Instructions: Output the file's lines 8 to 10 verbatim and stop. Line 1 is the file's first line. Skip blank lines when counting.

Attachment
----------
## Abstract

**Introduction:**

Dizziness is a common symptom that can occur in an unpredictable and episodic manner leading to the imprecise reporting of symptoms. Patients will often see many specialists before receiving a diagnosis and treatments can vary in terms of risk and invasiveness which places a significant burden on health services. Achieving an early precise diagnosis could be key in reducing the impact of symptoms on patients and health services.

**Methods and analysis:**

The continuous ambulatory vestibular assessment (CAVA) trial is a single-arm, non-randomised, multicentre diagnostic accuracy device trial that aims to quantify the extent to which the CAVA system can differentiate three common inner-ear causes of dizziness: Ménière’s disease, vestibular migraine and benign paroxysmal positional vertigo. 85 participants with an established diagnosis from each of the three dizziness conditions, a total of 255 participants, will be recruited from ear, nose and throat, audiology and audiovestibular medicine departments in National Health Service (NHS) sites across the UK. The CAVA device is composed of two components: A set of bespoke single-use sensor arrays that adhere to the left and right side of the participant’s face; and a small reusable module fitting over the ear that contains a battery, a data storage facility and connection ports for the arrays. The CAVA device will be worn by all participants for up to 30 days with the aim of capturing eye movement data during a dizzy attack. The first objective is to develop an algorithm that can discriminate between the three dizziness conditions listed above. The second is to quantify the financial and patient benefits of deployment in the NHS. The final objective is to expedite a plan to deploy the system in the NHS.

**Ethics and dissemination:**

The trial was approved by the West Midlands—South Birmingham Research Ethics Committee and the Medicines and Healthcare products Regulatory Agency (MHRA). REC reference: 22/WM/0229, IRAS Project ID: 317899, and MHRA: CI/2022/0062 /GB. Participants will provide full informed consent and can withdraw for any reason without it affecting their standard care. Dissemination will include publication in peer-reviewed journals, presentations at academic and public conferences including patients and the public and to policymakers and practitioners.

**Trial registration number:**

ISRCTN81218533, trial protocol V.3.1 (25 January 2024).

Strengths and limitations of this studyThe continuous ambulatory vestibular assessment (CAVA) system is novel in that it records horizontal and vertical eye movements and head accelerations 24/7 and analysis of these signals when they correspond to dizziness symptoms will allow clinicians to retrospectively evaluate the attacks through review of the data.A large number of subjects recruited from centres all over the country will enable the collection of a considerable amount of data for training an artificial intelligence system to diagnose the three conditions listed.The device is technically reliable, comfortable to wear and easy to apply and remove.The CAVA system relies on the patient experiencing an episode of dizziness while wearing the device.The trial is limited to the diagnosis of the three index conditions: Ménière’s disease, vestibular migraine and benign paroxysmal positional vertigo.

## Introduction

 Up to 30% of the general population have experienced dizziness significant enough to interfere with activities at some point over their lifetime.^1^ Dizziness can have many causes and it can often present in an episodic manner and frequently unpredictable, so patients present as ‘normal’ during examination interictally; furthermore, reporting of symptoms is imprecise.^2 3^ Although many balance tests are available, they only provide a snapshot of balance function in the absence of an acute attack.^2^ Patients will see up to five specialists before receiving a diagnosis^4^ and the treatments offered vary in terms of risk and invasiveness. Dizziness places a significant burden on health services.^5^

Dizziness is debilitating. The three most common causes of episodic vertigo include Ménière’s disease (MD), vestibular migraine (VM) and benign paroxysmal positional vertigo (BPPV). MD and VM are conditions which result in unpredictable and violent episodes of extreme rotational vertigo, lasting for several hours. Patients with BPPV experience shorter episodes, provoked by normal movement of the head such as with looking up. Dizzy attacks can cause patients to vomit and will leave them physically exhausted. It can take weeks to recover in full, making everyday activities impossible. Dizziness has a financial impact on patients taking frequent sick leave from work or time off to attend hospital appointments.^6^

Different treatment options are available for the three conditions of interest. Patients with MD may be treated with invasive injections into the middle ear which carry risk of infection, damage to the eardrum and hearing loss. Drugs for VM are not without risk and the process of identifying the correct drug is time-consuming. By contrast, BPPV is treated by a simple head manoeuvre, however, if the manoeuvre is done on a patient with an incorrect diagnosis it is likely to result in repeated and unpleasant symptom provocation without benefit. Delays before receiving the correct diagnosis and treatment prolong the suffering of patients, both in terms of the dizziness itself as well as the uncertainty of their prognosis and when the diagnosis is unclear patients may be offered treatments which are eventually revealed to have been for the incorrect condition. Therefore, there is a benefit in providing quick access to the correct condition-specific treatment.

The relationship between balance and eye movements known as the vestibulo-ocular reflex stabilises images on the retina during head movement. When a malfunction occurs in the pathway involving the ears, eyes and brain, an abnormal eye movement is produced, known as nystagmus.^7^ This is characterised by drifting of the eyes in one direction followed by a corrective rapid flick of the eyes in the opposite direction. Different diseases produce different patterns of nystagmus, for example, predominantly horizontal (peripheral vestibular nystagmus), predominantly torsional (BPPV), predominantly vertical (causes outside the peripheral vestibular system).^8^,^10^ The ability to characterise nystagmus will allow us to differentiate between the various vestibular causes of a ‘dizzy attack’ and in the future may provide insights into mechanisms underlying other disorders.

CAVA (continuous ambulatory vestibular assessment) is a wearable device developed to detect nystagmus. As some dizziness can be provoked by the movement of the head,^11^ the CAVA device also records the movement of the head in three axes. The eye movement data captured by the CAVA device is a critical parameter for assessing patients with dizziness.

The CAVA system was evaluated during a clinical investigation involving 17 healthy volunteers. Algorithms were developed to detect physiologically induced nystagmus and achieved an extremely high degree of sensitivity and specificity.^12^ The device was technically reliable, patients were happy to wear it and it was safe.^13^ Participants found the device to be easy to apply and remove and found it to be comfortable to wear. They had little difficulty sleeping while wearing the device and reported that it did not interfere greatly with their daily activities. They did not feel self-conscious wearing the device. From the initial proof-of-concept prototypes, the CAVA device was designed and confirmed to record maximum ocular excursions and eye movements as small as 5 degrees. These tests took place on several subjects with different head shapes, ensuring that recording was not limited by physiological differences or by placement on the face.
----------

**Trial registration number:**

ISRCTN81218533, trial protocol V.3.1 (25 January 2024).

Strengths and limitations of this studyThe continuous ambulatory vestibular assessment (CAVA) system is novel in that it records horizontal and vertical eye movements and head accelerations 24/7 and analysis of these signals when they correspond to dizziness symptoms will allow clinicians to retrospectively evaluate the attacks through review of the data.A large number of subjects recruited from centres all over the country will enable the collection of a considerable amount of data for training an artificial intelligence system to diagnose the three conditions listed.The device is technically reliable, comfortable to wear and easy to apply and remove.The CAVA system relies on the patient experiencing an episode of dizziness while wearing the device.The trial is limited to the diagnosis of the three index conditions: Ménière’s disease, vestibular migraine and benign paroxysmal positional vertigo.